Reckoning With America's Alarming Rise in Anti-Asian Hate

Lorenzo Norris, MD


August 02, 2021

Hate's Toll on Mental Health

As a psychiatrist, I've spent my entire career working with dedicated teams to treat patients with mental health disorders. Currently, hate is not classified by the Diagnostic and Statistical Manual of Mental Disorders as a mental illness. However, I can't think of another emotion that is a better candidate for further research and scientific instigation, if for no other reason than to better understand when prejudice and bias transform into hatred and crime.

Surprisingly, there has been relatively little research on the topic of hate in the fields of psychology and psychiatry. I'd be willing to wager that if you asked a typical graduating class of medical students to give you an actual working definition of the emotion of hate, most would be at a loss for words.

Fischer and Halperin published a helpful article that gives a functional perspective on hate. The authors cover a great deal of research on hate and offer the following four starting points valuable in considering it:

  • "Hate is different from anger because an anger target is appraised as someone whose behavior can be influenced and changed."

  • "A hate target, on the contrary, implies appraisals of the other's malevolent nature and malicious intent."

  • "Hate is characterized by appraisals that imply a stable perception of a person or group and thus the incapability to change the extremely negative characteristics attributed to the target of hate."

  • "Everyday observations also suggest that hate is so powerful that it does, not just temporarily but permanently, destroy relations between individuals or groups."

When I view hate with these insights in mind, it completely changes how I choose to utilize the word or concept. Hate is an emotion whose goal/action tendency is to eliminate groups (not just people or obstacles) and destroy any current or future relationships. We can take this a step further in noting that hate spreads, not only to the intended targets but potentially my "own" group. Similar to secondhand smoke, there is no risk-free exposure to hate or racism.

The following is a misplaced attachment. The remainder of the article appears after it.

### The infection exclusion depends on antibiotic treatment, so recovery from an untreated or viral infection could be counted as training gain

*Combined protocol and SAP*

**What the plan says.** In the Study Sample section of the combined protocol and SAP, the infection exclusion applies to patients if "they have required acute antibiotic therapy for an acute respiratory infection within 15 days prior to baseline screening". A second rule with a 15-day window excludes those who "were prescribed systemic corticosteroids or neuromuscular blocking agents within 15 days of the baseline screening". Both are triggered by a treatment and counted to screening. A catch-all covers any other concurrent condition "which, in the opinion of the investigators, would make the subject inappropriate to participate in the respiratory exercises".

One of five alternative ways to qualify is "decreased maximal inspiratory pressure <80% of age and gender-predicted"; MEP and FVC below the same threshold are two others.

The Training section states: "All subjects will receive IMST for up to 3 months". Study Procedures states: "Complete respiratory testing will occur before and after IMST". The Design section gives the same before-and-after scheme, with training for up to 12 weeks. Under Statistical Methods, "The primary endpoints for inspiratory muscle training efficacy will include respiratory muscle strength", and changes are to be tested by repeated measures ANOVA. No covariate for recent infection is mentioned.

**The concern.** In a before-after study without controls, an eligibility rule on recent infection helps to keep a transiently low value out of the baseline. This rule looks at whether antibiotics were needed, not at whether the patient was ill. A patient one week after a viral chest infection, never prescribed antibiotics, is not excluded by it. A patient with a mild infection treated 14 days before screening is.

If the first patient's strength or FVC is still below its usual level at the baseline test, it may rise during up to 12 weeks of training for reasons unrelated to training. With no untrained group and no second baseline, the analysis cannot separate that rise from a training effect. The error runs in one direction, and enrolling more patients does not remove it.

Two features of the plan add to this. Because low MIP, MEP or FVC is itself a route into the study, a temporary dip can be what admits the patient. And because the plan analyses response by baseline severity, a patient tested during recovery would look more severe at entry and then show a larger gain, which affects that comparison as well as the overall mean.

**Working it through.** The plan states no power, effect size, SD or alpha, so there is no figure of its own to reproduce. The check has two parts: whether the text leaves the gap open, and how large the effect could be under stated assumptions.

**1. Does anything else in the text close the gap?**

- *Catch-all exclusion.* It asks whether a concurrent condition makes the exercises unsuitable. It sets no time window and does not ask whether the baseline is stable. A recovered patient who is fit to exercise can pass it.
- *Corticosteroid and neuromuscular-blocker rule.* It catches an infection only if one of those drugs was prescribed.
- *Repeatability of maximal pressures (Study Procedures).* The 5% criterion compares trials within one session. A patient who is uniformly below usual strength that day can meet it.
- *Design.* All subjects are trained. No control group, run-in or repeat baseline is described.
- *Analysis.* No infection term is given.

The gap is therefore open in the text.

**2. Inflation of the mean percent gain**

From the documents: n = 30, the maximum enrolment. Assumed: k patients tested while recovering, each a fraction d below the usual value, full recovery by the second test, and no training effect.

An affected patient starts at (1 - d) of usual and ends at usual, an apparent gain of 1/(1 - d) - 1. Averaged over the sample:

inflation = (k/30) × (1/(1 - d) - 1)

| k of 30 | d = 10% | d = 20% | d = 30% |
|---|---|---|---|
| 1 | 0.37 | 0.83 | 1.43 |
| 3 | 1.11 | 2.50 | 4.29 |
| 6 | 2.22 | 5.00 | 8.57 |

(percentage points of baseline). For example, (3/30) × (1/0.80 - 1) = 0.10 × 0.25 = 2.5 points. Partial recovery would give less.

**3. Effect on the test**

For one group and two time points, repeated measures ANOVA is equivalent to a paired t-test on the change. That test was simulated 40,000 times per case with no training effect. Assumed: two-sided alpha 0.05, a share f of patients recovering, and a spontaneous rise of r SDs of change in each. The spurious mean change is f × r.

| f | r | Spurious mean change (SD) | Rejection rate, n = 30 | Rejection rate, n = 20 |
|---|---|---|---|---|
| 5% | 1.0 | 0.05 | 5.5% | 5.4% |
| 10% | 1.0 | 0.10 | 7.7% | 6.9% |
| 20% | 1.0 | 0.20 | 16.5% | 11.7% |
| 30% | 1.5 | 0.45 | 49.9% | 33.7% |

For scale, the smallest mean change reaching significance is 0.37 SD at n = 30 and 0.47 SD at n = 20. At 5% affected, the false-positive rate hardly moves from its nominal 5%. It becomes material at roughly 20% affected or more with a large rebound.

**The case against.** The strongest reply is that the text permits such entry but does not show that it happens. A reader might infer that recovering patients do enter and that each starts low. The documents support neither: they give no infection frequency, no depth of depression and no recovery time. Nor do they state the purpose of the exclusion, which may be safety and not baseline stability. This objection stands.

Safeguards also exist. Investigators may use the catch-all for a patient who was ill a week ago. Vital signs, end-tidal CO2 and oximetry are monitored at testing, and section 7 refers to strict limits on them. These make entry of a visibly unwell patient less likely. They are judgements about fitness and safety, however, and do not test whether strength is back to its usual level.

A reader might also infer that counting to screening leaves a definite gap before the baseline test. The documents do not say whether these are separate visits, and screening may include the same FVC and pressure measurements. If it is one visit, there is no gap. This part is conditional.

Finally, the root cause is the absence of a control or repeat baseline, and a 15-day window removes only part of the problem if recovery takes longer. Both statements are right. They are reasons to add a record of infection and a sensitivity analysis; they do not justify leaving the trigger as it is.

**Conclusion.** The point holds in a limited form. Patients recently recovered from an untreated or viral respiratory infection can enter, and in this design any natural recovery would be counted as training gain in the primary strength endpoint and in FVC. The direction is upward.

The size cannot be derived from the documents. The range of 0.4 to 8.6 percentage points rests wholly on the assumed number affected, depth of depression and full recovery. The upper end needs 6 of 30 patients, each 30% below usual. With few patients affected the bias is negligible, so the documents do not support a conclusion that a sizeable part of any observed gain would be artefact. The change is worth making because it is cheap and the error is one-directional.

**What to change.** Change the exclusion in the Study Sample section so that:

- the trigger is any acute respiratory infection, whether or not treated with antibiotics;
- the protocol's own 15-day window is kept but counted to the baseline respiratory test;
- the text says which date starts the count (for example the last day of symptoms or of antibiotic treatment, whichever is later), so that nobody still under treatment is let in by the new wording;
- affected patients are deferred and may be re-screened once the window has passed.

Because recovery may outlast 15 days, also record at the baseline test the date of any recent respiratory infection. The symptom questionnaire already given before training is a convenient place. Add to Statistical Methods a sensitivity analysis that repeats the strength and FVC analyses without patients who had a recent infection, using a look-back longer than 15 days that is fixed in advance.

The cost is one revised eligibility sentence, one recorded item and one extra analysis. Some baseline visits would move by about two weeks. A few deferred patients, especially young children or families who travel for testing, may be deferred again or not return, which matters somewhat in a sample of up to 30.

In the past decade, a robust body of evidence has emerged that clearly illustrates the negative health impacts of racism. Paradies and colleagues performed a systematic meta-analysis explicitly focused on racism as a determinant of health, finding that it was associated with poorer mental health, including depression, anxiety, and psychological distress. Over the past two decades, researchers have increasingly looked at the effects of racial discrimination on the AAIP community. In their 2009 review article, Gee and colleagues identified 62 empirical articles assessing the relation between discrimination and health among Asian Americans. Most of the studies found that discrimination was associated with poorer health. Of the 40 studies focused on mental health, 37 reported that discrimination was associated with poorer outcomes.

SAH recently released its very illuminating Mental Health Report. Among several key findings, two in particular caught my attention. First, Asian Americans who have experienced racism are more stressed by anti-Asian hate than the pandemic itself. Second, 1 in 5 Asian Americans who have experienced racism display racial trauma, the psychological and emotional harm caused by racism. Given the rise in hate crimes, there must be concern regarding the level of trauma being inflicted upon the Asian American community.

A complete review of the health effect of racism is beyond this article's scope. Still, the previously mentioned studies further support the need to treat racism in general, and specifically ant-Asian hate, as the urgent public health concern that it truly is. The US government recently outlined an action plan to respond to anti-Asian violence, xenophobia, and bias. These are helpful first steps, but much more is required on a societal and individual level, given the mental health disparities faced by the AAPI community.

Determining the best ways to address this urgent public health concern can be overwhelming, exhausting, and outright demoralizing. The bottom line is that if we do nothing, communities and groups will continue to suffer the effects of racial hatred. These consequences are severe and transgenerational.

But we must start somewhere. For me, that begins by gaining a better understanding of the emotion of hate and my role in either facilitating or stopping it, and by listening, listening, and then listening some more to AAPI colleagues, friends, and family about their lived experience with anti-Asian hate.

Dr Norris is a psychiatrist and associate dean of student affairs and administration at The George Washington University in Washington, DC.

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